In late 1957, Watanabe Misa, the manager for talent agency NabePro, was invited by her younger sister to a livehouse venue and saw crowds of young rockabilly fans. Intrigued, Watanabe booked a series of concerts in February 1958 at the Nichigeki Theater, Japan’s largest performing venue. Among the many acts, rockers Yamashita Keijirō and Mickey Curtis performed with Hirao Masaaki in a trio dubbed by journalists as the Rokabirī san-nin otoko (Three Rockabilly Guys). This was the first time the rockabilly artists would play in such a large venue, so the performers were nervous as to how the audience would react.
As recounted in an excerpt from Tobeta Makoto’s Birth of the Entertainment World (2022), in the early morning of the first concert, a crowd of mostly young teenage girls surrounded the Nichigeki in lines two or three deep. They stayed up all night and waited for the opening time, and some started dancing on the spot. Warned by a police officer about the crowds, Watanabe looked outside and said "Wow, that's amazing!"
The concerts shook the Japanese entertainment world. But rather than being a copy of American rockabilly, Japanese performers took American music, and learned, reconstructed, and improvised it on their own, thus laying the foundations for rokabirī, a hybrid of Japanese and American music culture. This music reflected the cultural power of America in the 1950s.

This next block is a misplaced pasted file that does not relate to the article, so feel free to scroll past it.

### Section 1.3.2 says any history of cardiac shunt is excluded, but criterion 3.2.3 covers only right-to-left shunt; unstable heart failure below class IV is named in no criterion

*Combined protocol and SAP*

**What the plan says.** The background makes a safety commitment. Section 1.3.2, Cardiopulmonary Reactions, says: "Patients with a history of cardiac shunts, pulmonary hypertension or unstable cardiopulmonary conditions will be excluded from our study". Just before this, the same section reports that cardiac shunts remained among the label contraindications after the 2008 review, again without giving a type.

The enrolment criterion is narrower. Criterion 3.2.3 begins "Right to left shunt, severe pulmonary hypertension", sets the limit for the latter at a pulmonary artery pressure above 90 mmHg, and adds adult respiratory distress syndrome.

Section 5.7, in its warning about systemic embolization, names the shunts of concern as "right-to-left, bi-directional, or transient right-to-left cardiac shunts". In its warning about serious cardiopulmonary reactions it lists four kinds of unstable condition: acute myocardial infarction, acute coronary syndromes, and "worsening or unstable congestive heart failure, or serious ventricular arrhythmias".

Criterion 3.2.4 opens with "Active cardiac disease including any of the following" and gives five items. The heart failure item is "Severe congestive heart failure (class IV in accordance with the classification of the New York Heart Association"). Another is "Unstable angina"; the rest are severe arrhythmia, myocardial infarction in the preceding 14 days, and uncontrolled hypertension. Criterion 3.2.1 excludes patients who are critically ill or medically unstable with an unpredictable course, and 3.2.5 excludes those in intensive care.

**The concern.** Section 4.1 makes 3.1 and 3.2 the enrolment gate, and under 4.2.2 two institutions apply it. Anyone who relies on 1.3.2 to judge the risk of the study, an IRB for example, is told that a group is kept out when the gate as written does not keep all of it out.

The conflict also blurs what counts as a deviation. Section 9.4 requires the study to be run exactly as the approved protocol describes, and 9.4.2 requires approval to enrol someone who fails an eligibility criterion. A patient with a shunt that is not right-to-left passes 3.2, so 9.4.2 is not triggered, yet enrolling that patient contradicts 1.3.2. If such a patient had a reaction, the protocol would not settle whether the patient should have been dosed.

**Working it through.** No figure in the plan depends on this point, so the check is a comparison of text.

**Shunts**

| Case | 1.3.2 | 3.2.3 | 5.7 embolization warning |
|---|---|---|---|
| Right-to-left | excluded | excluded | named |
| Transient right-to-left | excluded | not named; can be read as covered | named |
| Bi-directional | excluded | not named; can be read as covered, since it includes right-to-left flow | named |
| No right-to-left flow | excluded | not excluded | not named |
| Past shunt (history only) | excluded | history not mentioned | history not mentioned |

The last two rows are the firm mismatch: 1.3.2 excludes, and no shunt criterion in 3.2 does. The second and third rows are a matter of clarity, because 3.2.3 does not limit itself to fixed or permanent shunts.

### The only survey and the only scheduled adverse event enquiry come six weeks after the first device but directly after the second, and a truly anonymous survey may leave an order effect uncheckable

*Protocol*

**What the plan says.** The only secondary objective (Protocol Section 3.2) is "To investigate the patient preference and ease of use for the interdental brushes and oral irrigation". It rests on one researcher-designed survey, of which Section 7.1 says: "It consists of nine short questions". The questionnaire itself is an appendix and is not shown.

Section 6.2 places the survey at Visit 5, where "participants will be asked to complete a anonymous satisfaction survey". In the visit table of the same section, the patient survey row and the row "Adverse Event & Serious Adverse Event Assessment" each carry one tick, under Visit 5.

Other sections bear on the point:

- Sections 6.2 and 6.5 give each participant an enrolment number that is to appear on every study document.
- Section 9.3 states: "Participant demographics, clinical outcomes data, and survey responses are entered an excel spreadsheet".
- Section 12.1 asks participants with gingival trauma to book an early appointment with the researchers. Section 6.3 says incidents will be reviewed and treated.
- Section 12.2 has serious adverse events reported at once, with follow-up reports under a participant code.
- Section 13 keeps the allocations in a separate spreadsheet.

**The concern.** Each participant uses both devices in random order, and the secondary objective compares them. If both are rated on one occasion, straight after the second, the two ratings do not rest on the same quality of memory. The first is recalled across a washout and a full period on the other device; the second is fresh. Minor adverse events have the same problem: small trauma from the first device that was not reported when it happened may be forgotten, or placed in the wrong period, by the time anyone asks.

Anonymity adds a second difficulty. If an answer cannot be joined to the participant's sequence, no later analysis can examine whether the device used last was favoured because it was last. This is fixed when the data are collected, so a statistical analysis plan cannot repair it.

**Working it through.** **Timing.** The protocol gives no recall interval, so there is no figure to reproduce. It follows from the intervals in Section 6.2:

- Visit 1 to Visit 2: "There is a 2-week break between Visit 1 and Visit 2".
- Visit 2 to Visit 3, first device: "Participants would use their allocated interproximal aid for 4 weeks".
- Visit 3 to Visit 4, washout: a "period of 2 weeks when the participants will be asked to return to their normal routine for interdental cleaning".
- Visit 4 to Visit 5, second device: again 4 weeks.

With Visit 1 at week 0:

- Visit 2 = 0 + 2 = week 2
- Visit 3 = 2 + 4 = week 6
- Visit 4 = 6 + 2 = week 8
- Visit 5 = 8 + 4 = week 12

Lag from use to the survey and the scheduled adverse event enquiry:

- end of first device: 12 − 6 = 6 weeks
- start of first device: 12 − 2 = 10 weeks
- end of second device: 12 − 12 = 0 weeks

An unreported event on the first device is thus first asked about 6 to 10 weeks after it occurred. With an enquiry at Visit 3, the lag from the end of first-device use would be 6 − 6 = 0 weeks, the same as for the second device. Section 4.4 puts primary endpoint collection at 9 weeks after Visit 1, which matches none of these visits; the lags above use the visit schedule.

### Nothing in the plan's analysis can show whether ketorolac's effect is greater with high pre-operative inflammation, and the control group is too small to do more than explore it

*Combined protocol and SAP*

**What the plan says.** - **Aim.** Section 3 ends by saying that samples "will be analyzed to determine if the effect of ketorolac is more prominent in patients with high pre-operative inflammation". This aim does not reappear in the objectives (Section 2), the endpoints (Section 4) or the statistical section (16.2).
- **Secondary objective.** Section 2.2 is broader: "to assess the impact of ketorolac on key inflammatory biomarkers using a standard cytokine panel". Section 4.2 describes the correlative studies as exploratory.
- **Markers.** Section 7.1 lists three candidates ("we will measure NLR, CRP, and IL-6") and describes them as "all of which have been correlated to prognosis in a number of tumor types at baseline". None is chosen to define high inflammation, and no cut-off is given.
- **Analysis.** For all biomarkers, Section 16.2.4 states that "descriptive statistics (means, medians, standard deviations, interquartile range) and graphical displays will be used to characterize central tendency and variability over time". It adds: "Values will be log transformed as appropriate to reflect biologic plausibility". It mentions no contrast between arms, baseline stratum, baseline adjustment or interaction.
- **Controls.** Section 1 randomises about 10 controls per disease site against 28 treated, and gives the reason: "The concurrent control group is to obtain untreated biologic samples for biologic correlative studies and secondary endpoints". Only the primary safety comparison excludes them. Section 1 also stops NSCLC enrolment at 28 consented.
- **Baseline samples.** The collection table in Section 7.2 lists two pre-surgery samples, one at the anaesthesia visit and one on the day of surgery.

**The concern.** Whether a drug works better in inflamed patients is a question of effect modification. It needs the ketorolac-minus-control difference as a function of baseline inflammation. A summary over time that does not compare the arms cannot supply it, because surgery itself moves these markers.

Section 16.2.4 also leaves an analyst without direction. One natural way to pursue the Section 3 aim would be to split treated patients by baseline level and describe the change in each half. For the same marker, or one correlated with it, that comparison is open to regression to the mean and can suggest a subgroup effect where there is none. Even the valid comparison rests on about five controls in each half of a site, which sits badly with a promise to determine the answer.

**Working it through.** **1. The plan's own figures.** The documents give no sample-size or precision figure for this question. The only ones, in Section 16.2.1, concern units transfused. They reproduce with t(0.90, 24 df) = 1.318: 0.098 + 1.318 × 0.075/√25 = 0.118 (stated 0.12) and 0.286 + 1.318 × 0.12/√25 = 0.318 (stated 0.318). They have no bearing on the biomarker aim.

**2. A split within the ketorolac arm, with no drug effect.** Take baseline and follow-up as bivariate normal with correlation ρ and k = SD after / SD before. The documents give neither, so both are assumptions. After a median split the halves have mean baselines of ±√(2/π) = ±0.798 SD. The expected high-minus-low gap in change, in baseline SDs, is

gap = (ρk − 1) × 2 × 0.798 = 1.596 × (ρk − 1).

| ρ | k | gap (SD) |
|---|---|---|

American music and Rokabirī Japan
By the mid-1950s, the Japanese economy had bounced back from wartime devastation. But for musicians, gigs at US bases became difficult to obtain, due to the decrease in US servicemen after the end of the Occupation in 1952. Therefore, musicians looked to venues outside bases to perform for the growing Japanese consumer class. One was the jazz kissa (jazz coffeehouse), large nightclubs seating hundreds of customers. Urban young adults gathered in the jazz kissa to hear the latest in music.
Rokabirī in Japan followed the rockabilly scene in the United States. To many postwar Japanese urban youths, America symbolized emancipation. Thus, rockabilly music spread from American military bases to the urban youth subculture. However, Japanese rockers had to create their own version of rockabilly. Hirao reminisced in 2015 that he only had a fragmentary understanding of the fashion of his idols like Elvis Presley. Hirao’s band’s uniform was country and western, but wanting to stand out as the leader, he dressed differently in a bright red jacket, leading some people to call him a “fire engine”. The appeal of rokabirī singers in the jazz kissa, according to a fan of Yamashita Keijiro, was like seeing a star before one’s eyes. Until then, stars could only be seen on the screen, so the “shock” of seeing these performers in person made her into a fan.
Country music roots of rokabirī?